The Khawlan bin Amer tribe inhabits the rugged Sarawat Mountains of southern Saudi Arabia and northern Yemen. The Khawlan are made up of over 30 large tribes and numerous sub-tribes and have a population of approximately 400,000. These isolated subsistence farmers survived with a spirit of independence for hundreds of years, high up in this steep and mountainous terrain. They collected rainwater in cisterns around their stone houses, kept livestock, and farmed local grains on terraces carved into cliffs. They celebrated unique traditions by wearing brightly colored clothing, crowns of richly scented flowers and herbs in their hair, and ornamented daggers around their waists. Their tightly knit societies remained untouched for centuries, far removed from the outside world. The Khawlan people are proud of their mountain life and their identity remains strong with their poetry and traditional dancing.
Over the last few decades, the Khawlan became increasingly exposed to a changing and developing world. Since ancient times, the Khawlan practiced a polytheistic worship that bound them in fear of spirits dwelling in the mountains and valleys. Wahhabi Sunni Islam was then embraced by the Khawlan, first in the peripheral foothills, then deeper into their mountainous village communities. The development of roads, electricity, schools, and clinics brought Quranic education, gender segregation, and Sharia law. Men found employment in the military, police, and other government jobs. Attending school on an unprecedented scale, Khawlan children are now in a transition between the lifestyle of their mostly uneducated parents and a modern way of life with air conditioning, smartphones, and imported foods. Islam is now the prevailing religion, while their belief of evil spirits (jinn) still influences daily life.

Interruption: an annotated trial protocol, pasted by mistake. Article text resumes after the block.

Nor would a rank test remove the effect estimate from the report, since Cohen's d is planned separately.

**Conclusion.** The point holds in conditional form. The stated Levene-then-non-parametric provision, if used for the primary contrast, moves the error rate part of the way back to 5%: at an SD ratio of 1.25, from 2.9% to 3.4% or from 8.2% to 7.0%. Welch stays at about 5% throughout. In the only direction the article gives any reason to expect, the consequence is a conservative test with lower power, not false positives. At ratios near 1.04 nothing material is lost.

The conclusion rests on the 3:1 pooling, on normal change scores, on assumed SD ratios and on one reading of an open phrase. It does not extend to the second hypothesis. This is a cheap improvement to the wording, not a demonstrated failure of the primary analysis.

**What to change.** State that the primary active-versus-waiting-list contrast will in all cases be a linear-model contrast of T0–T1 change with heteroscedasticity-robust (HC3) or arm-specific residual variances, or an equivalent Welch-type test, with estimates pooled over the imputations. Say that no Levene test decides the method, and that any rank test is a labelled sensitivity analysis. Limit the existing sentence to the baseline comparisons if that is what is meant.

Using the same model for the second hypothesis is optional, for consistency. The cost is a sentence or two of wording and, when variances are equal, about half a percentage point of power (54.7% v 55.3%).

The people who walked in darkness, have seen a great light; those who dwelt in a land of deep darkness, on them has light shone. Isaiah 9:2
The light shines in the darkness, and the darkness has not overcome it. John 1:5
- For the Khawlan to know God has called them to be His people, and not just as servants, but as beloved children free from the bondage of legalism and the appeasement of spirits.
- The Khawlan to have eyes to see the great light, Jesus, who has come to bring them out of darkness.
- As the light shines and the Word is planted among the Khawlan, we declare that the darkness will not overcome it. God's Kingdom will be established and expanded among the Khawlan tribes.